Hate crime is identity politics in legislative form, it erodes the principles that uphold the common law; that all are equal before it, it is the law of the land and applies to all, rich, poor, black, white, Muslim, Christian, the government and the governed. Hate crime is divisive because it creates further barriers and aggravates the sense of otherness that minority groups feel.

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From The Annals of Bad Lawmaking

Sometimes they can’t help themselves. Politicians latch on to a word or a concept that is (often rightly) repugnant to almost everyone, and then, with great fanfare, roll out a new law supposedly desired to prevent said thing, or at least to impose tougher penalties on those people who do the Bad Thing.

He's had another idea.
He’s had another idea.

The Bad Thing in this case is training to be a terrorist (or undertaking “terrorism training” as the Guardian reports), the penalty for which is due to increase from a current maximum sentence of 14 years to a life sentence under the new proposals.

The Telegraph, who broke the story, note:

The maximum sentence for a range of terrorist offences, including weapons training, will be increased, under plans being drawn up by security officials.

Current laws allow such offenders to be jailed for 14 years. The new regime will allow judges to impose life terms.

Significantly, that would also mean extremists would be subject to additional monitoring when they are eventually released.

And as with most tinkerings to existing laws in Britain, this one is so riddled with generalisations, non sequiturs and loopholes that there is more daylight than content in the proposals. As we have also come to expect, we see the additional empowering of the police and security services to monitor and meddle in a person’s life for evermore, long after they have completed their punishment and served their time. Here are a few of the more obvious flaws, off the top of my head:

1. In the marginal case, how do you tell the difference between someone who has gone to another country and undertaken weapons training of some kind with no real intent to cause carnage back home in Britain or elsewhere, and one who has attended a bona fide “terrorism training camp”? The last time I checked, there was no formal accreditation of terrorist training institutions against which MI6 can cross-check, or formal evidence of graduation given to successful students. Certainly, we can all picture in our minds the images of masked men with guns and suicide vests running through obstacle courses, but the reality is probably somewhat less clear-cut. Who will be the final arbiter of these too-close-to-call decisions?

2. How will anyone accused of this crime ever receive a fair trial? If it is alleged by the prosecution that they have attended a terrorist training camp, it is highly likely that the evidence required to convict them will be of a secret nature, which if made public would jeopardise the foreign intelligence that Britain is collecting. Scenarios such as these tend to lead to secret trials without juries, where the life and liberty of the accused is decided by a solitary judge behind closed doors, with no public scrutiny.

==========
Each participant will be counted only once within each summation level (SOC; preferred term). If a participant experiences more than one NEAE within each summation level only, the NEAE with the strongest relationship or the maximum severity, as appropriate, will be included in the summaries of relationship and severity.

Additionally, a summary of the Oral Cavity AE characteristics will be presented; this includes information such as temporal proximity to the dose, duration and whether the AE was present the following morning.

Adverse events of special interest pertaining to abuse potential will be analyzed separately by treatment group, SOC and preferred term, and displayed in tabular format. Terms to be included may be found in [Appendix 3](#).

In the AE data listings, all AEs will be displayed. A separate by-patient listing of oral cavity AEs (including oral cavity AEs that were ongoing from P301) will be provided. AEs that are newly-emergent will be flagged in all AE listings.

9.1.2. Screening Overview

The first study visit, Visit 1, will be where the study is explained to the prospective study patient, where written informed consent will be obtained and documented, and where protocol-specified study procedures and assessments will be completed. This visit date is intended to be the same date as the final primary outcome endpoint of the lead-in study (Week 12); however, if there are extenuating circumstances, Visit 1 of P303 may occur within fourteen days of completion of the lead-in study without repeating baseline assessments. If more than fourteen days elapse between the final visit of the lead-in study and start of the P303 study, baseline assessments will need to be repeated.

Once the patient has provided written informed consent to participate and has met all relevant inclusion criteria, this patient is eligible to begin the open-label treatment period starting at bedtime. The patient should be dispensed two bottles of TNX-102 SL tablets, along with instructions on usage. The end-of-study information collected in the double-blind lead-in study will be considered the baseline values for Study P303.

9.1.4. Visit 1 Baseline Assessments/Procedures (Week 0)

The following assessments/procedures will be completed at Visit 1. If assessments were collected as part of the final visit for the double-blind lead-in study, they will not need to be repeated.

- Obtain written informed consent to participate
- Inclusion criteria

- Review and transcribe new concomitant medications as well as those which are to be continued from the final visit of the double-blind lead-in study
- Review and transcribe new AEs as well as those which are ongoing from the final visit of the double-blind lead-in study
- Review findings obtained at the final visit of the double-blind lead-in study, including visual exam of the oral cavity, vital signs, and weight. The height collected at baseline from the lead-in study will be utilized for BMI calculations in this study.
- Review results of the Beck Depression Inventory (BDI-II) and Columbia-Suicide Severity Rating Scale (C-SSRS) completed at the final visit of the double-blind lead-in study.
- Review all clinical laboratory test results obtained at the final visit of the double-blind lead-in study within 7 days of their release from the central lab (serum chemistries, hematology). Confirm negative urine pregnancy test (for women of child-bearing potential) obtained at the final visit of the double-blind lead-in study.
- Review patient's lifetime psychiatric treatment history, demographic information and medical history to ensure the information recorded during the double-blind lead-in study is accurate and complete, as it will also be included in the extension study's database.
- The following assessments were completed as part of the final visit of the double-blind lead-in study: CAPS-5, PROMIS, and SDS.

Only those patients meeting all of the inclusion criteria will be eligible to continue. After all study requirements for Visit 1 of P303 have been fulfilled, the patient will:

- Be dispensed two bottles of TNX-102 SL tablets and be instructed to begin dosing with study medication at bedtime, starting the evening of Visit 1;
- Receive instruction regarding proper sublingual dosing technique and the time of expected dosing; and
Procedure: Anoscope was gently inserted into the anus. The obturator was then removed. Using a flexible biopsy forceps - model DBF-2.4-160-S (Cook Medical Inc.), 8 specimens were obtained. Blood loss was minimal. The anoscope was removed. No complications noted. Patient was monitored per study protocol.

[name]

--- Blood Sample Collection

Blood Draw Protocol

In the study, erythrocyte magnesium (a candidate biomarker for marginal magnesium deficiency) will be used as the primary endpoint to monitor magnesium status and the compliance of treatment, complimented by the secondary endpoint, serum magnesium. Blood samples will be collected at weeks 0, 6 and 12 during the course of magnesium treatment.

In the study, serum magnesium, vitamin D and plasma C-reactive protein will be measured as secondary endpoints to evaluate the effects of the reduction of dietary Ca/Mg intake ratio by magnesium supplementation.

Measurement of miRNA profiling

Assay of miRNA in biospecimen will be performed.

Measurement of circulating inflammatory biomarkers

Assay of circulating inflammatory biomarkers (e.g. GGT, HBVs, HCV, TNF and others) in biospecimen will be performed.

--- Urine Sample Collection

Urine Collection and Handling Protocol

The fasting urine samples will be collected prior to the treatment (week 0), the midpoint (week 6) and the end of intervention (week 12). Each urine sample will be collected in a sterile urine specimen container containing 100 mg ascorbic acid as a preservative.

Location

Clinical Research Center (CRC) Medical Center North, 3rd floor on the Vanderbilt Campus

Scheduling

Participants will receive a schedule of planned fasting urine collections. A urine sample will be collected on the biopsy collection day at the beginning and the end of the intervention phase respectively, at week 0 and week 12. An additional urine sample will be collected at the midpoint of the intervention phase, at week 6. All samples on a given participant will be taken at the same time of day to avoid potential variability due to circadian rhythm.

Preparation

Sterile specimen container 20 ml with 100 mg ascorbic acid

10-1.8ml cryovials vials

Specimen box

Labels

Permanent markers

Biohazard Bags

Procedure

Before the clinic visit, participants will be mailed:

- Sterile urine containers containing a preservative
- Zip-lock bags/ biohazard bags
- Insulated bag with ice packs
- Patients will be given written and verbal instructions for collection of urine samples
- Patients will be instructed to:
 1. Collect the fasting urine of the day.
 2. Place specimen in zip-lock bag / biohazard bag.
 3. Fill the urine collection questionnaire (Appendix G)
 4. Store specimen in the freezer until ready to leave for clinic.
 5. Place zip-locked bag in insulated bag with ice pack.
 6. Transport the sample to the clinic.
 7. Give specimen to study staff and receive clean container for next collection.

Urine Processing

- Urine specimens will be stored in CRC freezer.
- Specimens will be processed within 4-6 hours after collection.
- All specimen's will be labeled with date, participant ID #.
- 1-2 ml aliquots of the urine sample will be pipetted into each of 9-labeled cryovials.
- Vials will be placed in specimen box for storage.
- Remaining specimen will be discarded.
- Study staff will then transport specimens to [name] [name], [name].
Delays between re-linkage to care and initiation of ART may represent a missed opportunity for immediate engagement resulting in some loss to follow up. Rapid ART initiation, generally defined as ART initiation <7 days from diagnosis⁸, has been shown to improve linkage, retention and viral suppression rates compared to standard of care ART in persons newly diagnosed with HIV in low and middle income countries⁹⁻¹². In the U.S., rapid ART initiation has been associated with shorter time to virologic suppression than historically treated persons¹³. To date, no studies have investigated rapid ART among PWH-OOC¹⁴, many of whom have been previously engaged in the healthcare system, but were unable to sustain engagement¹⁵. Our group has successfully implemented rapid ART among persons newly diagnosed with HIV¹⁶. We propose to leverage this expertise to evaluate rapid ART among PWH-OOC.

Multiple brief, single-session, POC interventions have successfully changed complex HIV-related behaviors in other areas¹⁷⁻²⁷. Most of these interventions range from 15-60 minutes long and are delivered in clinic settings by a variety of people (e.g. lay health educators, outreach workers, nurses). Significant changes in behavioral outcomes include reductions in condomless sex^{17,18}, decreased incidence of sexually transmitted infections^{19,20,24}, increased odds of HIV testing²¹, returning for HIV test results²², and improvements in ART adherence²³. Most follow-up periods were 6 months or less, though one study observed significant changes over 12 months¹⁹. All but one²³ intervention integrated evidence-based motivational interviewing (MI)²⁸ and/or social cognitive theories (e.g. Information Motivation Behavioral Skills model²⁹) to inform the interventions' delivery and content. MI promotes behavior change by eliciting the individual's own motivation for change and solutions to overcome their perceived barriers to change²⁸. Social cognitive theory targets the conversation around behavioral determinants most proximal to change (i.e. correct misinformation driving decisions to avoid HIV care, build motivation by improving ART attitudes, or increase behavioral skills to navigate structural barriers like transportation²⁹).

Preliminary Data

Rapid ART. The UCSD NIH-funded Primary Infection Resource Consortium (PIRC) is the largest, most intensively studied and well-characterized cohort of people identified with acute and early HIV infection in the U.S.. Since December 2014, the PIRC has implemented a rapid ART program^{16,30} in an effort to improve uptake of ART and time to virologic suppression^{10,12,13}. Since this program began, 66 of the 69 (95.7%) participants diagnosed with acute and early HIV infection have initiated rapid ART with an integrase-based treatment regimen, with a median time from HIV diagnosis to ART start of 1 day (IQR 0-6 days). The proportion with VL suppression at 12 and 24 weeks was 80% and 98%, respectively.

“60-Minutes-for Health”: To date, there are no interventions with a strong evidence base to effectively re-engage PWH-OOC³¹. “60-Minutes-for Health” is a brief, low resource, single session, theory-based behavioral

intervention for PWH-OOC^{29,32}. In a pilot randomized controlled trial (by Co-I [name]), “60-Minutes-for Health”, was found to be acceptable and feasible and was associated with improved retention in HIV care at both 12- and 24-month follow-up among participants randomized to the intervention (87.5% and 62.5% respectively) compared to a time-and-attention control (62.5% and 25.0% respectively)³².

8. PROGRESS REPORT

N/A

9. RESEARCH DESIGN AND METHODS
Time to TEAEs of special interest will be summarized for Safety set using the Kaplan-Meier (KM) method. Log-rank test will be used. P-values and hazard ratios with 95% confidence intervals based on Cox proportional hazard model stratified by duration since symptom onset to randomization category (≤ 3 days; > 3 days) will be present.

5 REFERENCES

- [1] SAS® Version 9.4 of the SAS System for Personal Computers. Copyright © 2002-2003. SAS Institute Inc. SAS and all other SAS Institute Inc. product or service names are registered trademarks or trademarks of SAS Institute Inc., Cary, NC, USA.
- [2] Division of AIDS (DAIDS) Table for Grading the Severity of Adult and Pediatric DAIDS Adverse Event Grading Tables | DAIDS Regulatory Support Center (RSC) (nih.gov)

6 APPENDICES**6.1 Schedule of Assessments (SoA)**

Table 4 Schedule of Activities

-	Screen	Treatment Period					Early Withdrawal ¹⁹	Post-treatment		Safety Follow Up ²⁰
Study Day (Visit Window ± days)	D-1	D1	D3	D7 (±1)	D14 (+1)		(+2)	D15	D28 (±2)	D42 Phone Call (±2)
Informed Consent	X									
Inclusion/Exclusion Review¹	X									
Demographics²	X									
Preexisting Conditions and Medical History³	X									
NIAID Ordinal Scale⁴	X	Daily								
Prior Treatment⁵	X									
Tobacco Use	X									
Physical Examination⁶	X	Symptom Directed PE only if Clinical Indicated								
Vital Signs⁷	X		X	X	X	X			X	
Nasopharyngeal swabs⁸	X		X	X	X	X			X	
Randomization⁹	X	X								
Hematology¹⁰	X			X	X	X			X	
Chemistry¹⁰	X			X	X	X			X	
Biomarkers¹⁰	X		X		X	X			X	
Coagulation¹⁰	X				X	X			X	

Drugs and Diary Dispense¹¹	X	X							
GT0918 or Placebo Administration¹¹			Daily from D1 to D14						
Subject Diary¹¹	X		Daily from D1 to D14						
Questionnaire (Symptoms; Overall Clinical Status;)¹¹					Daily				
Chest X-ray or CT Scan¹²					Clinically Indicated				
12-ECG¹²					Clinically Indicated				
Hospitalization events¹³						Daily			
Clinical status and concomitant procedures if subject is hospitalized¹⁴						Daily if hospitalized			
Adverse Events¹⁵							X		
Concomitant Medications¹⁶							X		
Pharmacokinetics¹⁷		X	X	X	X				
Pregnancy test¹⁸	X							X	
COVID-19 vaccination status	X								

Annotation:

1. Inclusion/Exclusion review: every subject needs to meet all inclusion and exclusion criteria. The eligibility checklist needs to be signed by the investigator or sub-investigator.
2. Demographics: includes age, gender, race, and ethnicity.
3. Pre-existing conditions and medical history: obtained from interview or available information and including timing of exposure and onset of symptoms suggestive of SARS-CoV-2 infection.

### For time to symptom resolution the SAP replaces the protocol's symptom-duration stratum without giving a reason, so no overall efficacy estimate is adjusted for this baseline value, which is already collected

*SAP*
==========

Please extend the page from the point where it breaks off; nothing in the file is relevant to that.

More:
3. Someone who has acquired skills which could – and only could – be used to harm the general population has yet to really commit any offence against British society or soil. Yes, the fact that a person has gone to a “dangerous” country and spent time in the company of other people holding “extremist” views may greatly increase the probability that they plan to turn knowledge into action (and so, perhaps, warrant greater monitoring of their actions by the security services), but until they actually make concrete plans to do so, arresting and imprisoning them for any length of time sits far too squarely in the category of punishing thought-crime for my liking.

4. It is entirely possible (as has been proven multiple times) to inflict massive damage and loss of life in a terrorist act without ever actually having left Britain to receive training elsewhere. It may seem remarkable that British laws and public policy are still being drafted in 2014 which do not account for the reality of the internet, but here we have just such a case. What is the real difference between a person downloading instructions to make and place a bomb from a source on the internet, and going to another country to receive that same tuition face-to-face? Why does the government seek to punish one more than the other? And how do we distinguish between someone who idly (or accidentally) downloads instructions for making a bomb with no malicious intent, and one who intends to put the knowledge to immediate use?

Why, indeed, does the government seek to do any of the things that these new measures will allow it to do?